info.external_attr = (stat.S_IFLNK | 0o777) << 16
  zip.writestr(info, "/etc/passwd")
With Shell Commands

Shell commands also work. (Make sure to use -y/--symlinks when zipping symlinks. Otherwise, you'd be adding your actual /etc/passwd!)

Double symlink payload construction:

# Create our (soft) links.
ln -s /some/readable/directory/ dirlink
ln -s /etc/passwd dirlink/passwd.txt
# Zip the links. (Order matters!)
zip -y evil-link-dir-file dirlink dirlink/passwd.txt

Note that this approach will leave leftover files.

  • Permissions on Linux.
    • To create a symlink, we need execute permissions in the source directory (where the linked file is located) and write/execute permissions in the target directory (where the symlink is created).2
    • Reading a symlink requires execute permissions in the source directory, and read permissions on the source file.
  • Permissions on Windows. By default, only Administrators have the privilege to create symbolic links. This setting can be changed by editing the local group policy or by directly enabling SeCreateSymbolicLinkPrivilege.
  • Although symlink attacks are cool and all, they're relatively rare (in the wild) compared to Zip Slip. Perhaps symlinks are handled with extra care.

Zip Bombs πŸ’£

Since we're talking about attacks, let's also cover zip bombs for completeness.

Zip bombs are designed to cripple computers, systems, and virus scanners (rather than read sensitive data or escalate privileges, like Zip Slip and symlink attacks). Much like the well-memed fork bomb, a zip bomb attempts to drain system resources.

Some fork bomb memes. And zip bomb memes adapted from fork bomb memes. Zip bomb memes where?3

The basic principle abuses the deflate4 compression format to achieve compression ratios of up to 1032:1. This means after compression, every byte of compressed data can represent up to 1032 bytes of uncompressed data.

Zip bombs approach this ratio by compressing a file with highly-repetitive patterns (e.g. all zeros) which can be counted and grouped compactly.

Why are highly-repetitive patterns 'easier to compress'?

To see why repetitive patterns facilitate compression, consider an analogy with run-length encoding. If we want to compress 1111222233334444, we would say four 1s, four 2s, four 3s, four 4s which has a compression ratio of 12 characters to 8 words. But if we want to compress 1111111111111111, we would say twelve 1s, which has a higher compression ratio of 12 characters to 2 words.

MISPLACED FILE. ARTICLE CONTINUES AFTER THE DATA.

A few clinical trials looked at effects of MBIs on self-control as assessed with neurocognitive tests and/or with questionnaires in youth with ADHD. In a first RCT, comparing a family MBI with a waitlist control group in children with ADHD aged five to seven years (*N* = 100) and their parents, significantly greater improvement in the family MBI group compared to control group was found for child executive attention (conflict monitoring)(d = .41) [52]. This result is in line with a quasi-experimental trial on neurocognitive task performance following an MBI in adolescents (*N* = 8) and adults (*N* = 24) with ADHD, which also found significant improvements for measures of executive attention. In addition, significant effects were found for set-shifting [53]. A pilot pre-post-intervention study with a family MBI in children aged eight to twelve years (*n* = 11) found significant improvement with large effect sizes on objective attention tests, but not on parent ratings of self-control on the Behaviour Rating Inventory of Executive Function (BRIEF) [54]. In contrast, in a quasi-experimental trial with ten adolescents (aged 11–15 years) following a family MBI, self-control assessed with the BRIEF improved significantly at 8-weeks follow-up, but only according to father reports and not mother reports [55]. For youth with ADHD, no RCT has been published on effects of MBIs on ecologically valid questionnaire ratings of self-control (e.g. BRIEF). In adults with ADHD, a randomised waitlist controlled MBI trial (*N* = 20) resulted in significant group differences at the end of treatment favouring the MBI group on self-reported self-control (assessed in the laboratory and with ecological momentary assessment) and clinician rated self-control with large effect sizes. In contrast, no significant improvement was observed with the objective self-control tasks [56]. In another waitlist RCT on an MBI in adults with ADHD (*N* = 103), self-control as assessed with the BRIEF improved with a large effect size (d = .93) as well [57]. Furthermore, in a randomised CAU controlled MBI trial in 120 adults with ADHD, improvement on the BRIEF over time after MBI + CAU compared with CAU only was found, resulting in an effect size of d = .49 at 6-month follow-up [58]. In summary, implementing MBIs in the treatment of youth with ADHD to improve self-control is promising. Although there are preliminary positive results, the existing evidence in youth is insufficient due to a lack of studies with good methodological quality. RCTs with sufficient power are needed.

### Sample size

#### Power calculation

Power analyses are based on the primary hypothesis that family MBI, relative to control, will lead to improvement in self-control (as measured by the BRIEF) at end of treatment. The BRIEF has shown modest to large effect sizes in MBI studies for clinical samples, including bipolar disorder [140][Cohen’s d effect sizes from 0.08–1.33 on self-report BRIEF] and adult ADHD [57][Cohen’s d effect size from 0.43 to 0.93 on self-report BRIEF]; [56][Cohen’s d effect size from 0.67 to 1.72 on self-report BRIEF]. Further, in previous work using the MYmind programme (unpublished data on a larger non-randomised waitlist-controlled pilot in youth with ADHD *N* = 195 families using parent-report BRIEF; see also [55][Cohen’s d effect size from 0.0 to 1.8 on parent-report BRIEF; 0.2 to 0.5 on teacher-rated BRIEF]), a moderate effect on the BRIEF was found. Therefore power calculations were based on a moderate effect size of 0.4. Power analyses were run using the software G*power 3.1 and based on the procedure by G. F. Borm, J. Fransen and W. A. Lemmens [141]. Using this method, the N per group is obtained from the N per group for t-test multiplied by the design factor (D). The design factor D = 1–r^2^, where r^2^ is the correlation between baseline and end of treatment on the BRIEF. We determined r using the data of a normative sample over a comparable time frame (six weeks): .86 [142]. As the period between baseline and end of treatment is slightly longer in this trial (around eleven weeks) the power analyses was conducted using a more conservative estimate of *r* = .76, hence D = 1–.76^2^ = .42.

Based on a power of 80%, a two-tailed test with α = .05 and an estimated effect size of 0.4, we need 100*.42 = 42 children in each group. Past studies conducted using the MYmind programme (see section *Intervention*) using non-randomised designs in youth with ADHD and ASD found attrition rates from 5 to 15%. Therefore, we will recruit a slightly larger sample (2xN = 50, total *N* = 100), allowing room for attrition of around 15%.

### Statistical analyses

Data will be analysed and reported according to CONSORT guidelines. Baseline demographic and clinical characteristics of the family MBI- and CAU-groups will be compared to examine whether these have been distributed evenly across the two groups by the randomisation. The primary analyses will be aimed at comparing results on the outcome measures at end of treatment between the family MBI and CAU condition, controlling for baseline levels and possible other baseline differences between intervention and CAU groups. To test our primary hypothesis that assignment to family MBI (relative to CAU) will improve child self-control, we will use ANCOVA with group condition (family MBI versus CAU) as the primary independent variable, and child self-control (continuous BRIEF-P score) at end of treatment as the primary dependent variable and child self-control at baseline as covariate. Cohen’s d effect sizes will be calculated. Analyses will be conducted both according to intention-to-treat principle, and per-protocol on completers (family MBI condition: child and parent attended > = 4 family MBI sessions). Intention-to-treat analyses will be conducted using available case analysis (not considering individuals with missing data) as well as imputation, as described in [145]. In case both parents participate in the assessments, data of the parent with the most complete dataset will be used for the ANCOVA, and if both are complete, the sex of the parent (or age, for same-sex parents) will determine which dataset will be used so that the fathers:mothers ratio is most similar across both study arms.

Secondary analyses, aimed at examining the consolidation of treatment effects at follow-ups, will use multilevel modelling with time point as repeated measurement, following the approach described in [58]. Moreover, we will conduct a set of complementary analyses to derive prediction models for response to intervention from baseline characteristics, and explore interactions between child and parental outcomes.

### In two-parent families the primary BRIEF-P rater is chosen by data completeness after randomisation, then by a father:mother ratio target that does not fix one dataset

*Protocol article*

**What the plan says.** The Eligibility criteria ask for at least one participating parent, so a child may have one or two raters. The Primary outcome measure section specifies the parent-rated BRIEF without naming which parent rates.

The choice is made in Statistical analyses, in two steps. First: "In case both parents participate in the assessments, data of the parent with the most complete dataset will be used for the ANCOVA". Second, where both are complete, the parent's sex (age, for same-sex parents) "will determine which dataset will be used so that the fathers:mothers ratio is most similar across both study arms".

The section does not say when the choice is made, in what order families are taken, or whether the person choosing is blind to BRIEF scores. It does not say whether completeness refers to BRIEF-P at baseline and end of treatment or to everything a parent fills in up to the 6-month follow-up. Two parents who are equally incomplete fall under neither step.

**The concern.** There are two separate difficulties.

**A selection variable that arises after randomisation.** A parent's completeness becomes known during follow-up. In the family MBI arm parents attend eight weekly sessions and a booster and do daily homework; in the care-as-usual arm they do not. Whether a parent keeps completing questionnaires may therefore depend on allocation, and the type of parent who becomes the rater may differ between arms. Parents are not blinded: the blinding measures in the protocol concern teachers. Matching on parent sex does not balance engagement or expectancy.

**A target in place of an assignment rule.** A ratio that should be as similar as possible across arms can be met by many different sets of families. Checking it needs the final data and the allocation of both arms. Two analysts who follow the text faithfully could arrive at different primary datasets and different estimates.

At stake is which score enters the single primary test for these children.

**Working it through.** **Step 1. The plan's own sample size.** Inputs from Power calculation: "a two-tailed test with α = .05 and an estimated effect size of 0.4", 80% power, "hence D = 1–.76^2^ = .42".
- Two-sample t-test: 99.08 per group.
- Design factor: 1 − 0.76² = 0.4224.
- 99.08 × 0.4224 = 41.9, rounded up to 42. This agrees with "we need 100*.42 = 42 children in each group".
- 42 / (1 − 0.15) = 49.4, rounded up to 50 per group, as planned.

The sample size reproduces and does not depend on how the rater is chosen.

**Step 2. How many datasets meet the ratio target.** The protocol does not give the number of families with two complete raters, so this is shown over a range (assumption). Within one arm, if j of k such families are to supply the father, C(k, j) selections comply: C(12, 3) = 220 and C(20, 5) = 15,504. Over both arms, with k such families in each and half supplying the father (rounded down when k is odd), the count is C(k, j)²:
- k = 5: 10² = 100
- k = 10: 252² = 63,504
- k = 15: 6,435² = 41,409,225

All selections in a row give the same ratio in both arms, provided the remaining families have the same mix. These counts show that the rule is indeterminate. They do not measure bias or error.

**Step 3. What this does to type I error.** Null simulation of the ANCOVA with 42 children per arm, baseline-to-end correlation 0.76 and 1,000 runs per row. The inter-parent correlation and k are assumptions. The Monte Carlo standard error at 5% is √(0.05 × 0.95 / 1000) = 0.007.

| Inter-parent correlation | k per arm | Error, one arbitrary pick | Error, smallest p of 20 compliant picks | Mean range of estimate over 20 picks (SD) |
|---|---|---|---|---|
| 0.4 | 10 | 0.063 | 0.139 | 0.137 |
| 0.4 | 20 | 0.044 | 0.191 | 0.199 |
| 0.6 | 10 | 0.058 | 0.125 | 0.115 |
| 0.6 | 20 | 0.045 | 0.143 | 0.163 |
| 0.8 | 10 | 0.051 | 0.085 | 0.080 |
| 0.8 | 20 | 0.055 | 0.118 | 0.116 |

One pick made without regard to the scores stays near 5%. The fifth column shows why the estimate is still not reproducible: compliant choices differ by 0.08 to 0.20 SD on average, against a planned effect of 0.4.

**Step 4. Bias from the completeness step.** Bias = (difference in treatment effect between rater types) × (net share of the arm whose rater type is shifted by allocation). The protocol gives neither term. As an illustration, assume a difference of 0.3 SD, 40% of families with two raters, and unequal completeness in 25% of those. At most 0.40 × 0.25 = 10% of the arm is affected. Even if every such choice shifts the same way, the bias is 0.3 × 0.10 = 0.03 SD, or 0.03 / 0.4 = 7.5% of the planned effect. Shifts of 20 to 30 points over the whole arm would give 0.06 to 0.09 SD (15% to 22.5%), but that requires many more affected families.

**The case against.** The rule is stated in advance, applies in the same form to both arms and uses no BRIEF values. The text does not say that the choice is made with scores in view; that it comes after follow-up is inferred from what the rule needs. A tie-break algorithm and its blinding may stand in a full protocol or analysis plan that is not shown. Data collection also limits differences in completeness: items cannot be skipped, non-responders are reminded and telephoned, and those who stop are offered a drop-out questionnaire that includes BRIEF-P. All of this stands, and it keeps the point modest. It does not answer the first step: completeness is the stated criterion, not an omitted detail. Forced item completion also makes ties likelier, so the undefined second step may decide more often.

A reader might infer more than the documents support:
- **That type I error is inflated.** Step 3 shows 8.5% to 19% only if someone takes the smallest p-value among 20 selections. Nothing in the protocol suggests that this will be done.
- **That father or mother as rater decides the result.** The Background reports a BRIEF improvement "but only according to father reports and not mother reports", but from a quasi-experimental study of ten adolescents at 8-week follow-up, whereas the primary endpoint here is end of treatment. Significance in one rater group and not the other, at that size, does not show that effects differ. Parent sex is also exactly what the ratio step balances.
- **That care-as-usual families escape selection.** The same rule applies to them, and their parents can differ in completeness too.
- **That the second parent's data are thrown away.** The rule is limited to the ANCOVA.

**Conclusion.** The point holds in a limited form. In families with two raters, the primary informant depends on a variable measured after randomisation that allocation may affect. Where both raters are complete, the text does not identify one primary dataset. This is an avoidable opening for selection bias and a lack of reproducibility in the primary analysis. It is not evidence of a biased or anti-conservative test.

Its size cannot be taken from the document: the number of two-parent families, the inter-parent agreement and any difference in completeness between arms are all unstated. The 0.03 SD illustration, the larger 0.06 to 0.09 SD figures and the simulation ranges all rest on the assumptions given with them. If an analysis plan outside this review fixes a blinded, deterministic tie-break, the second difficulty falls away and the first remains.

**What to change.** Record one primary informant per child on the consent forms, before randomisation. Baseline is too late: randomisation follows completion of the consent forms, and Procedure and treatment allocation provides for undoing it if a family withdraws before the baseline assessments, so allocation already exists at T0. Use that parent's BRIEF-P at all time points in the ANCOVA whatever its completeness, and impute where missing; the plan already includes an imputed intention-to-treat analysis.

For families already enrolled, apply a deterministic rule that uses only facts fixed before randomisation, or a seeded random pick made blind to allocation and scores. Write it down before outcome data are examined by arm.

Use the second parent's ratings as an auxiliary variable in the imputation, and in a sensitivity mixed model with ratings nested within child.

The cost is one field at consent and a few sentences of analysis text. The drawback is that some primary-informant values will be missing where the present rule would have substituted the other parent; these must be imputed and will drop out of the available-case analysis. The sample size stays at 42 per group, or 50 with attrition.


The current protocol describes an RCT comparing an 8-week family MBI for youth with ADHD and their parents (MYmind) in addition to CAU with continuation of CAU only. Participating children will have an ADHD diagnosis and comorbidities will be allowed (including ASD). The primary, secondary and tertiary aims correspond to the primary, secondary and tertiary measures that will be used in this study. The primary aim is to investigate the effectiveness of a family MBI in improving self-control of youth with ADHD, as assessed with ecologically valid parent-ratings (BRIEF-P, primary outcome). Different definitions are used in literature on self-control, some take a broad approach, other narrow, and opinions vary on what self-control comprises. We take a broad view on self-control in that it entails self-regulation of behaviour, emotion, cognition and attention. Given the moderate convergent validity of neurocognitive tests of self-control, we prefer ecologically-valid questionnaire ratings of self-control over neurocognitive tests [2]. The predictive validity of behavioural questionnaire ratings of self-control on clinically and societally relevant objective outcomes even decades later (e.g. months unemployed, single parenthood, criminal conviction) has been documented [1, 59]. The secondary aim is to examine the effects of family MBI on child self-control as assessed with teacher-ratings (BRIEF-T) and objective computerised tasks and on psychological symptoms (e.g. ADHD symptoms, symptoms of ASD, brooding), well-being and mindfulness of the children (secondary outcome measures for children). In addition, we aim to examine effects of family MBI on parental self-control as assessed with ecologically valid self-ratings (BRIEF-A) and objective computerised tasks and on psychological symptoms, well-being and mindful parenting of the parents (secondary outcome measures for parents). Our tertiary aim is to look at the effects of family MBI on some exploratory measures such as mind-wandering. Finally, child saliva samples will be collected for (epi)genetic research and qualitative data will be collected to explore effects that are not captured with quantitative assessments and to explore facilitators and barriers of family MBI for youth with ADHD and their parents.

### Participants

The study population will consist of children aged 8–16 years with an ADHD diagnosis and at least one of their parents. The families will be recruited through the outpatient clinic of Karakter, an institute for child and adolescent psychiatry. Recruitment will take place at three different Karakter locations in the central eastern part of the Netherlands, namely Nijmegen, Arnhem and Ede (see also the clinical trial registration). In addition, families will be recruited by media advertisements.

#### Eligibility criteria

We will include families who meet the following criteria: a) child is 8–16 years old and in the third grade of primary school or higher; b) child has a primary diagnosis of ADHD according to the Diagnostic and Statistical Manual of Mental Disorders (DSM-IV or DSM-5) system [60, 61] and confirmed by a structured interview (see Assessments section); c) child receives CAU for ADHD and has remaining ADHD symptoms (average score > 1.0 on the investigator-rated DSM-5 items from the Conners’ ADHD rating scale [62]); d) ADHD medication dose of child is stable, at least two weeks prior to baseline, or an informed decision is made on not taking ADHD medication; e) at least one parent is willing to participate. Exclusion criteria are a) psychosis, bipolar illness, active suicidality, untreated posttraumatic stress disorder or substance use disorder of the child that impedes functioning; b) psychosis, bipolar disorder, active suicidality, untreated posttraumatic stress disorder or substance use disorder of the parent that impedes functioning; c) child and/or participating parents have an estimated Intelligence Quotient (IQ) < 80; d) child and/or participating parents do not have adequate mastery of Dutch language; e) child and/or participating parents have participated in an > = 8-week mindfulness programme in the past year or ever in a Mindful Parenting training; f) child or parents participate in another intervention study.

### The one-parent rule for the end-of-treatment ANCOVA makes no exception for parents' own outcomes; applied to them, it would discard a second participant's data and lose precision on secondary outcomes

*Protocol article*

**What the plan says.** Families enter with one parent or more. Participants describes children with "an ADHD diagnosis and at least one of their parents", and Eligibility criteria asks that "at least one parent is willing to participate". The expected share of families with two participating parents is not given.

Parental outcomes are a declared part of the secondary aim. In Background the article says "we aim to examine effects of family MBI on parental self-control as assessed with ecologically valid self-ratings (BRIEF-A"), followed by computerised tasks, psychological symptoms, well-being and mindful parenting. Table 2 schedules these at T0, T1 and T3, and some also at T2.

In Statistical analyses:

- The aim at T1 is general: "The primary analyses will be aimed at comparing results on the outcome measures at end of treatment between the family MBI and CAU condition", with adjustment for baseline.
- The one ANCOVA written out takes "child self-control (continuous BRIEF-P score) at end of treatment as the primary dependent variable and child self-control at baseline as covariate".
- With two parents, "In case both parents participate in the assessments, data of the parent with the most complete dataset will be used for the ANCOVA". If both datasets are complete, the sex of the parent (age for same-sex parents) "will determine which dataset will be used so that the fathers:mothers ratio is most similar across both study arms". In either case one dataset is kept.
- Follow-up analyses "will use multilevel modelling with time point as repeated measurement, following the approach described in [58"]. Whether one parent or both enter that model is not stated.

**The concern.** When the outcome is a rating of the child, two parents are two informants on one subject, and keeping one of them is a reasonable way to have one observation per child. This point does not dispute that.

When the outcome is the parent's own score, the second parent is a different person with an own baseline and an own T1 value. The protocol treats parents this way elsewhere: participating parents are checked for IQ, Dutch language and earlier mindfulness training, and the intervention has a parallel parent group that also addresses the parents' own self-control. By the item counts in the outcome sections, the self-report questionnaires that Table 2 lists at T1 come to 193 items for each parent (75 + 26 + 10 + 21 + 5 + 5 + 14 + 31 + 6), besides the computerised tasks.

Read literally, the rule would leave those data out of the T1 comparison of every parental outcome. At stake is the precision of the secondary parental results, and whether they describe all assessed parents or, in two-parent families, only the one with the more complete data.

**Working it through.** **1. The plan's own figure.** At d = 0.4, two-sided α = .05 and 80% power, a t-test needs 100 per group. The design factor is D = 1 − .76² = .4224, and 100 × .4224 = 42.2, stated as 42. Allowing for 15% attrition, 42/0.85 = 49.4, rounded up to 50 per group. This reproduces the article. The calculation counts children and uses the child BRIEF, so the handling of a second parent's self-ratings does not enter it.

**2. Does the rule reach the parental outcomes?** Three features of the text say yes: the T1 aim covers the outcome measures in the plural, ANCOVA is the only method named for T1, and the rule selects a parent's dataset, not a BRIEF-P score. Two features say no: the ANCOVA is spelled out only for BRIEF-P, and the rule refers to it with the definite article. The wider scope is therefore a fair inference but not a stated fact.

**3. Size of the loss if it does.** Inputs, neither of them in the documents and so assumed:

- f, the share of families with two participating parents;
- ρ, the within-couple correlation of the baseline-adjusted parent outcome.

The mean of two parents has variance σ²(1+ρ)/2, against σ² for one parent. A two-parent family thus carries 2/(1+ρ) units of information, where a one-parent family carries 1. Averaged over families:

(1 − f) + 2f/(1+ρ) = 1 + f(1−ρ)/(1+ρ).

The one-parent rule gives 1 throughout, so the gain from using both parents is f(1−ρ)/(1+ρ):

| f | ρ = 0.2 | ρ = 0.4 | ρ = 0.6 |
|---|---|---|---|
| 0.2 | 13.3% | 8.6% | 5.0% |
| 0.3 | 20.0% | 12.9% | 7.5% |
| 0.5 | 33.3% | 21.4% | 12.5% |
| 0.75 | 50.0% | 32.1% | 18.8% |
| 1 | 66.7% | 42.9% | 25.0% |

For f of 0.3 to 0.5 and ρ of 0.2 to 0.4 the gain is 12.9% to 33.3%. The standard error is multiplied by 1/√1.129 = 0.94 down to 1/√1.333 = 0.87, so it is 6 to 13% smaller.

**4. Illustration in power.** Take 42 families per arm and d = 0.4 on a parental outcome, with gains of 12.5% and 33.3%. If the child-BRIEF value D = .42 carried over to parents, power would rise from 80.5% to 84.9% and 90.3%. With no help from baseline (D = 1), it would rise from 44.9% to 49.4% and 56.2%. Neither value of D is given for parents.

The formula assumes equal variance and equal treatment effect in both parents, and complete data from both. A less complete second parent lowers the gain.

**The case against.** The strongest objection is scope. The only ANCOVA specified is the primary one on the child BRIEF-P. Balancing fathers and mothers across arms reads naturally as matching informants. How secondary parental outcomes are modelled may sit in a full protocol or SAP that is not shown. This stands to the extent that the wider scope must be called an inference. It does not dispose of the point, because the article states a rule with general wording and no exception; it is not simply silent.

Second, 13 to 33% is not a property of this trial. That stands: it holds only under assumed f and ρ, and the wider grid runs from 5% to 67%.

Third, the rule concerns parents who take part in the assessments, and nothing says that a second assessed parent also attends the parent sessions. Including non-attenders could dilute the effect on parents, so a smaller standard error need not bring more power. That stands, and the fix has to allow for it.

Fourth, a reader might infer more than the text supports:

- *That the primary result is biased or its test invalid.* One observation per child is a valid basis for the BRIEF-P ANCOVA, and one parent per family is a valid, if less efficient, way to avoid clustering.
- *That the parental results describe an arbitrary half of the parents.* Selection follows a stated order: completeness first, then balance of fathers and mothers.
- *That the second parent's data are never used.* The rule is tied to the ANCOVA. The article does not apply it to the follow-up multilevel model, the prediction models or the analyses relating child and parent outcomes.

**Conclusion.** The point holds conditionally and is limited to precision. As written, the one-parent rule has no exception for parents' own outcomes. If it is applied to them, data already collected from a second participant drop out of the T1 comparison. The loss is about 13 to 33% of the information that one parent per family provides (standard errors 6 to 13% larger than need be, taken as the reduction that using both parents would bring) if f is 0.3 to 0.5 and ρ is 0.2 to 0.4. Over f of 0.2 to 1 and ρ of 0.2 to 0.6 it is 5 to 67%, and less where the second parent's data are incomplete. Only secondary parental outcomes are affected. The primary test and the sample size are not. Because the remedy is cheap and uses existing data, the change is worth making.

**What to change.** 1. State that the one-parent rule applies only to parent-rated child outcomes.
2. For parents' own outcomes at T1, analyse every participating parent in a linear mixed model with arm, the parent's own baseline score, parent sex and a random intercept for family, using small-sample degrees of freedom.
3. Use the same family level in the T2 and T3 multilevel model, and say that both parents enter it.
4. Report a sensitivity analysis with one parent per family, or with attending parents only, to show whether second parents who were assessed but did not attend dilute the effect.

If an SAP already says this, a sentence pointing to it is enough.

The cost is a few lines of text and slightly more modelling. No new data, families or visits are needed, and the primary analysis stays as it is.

The well-known bomb is only 42KB, but contains 5 layers of zips upon zips. Unzipping the first layer yields a harmless 0.6MB. But recursively uncompressed, it yields an astronomical payload of 4.5PB (petabytes, 15 zeros)!

Most decompression tools and virus scanners are wary of zip bombs, and only unzip the first (few) layers or stop after identifying a zip file.

In 2019, David Fifield introduced a better zip bomb, which abuses the structure of a .zip, toying with metadata to trick decompressors into puking ungodly amounts of data.5 A 42KB, compressed Fifield zip bomb yields 5.4GB of uncompressed bytes. This is just the first level of decompression! This metadata trickery is more generally known as Metadata Spoofing.

DIY: Build your own Zip Bomb!

Here's a small demo on a Linux shell:

# Create a blank file with 5GB of null bytes.
$ dd if=/dev/zero bs=20000 count=250000 >zero.txt

# Zip it.
$ zip test.txt

# Count the number of bytes.
$ wc -c zero.txt
 5000000000 zero.txt
 5004852639 total

From 5GB, we've gone down to ~4.9MB! A few of these could exhaust most virtual machines.

Zip Vulnerabilities in the Wild

Here are some notable zip vulnerabilities in the past decade:

Keep in mind zip files come in different forms. Here are some you might be familiar with:

  • .docx, .pptx, .xlsx (Microsoft Documents),
  • .jar (Java Archive),
  • .apk (Android App),
  • .mscx (MuseScore File).

Any service processing such files has potential to be vulnerable.

Mitigations and Other Considerations

Credit: Cybrain/Adobe Stock

So much for the offensive side. How about the defensive aspect? What approaches can we take to secure our systems?

Let's explore a few ways to mitigate zip attacks. (Some of these can also be applied to protect against other attacks, or may just be general improvements.)


For sysadmins.

Input sanitisation? Never heard of it!

  1. Avoid running applications as root or Administrator. Instead, run it with a minimum privilege user.

Minimum meaning: enough permissions to get the job done, and only enabling higher permissions when needed. Typically, only read/write are needed. Maybe write permissions for log/upload directories.

In America, "all men are created equal". Not so in filesystems.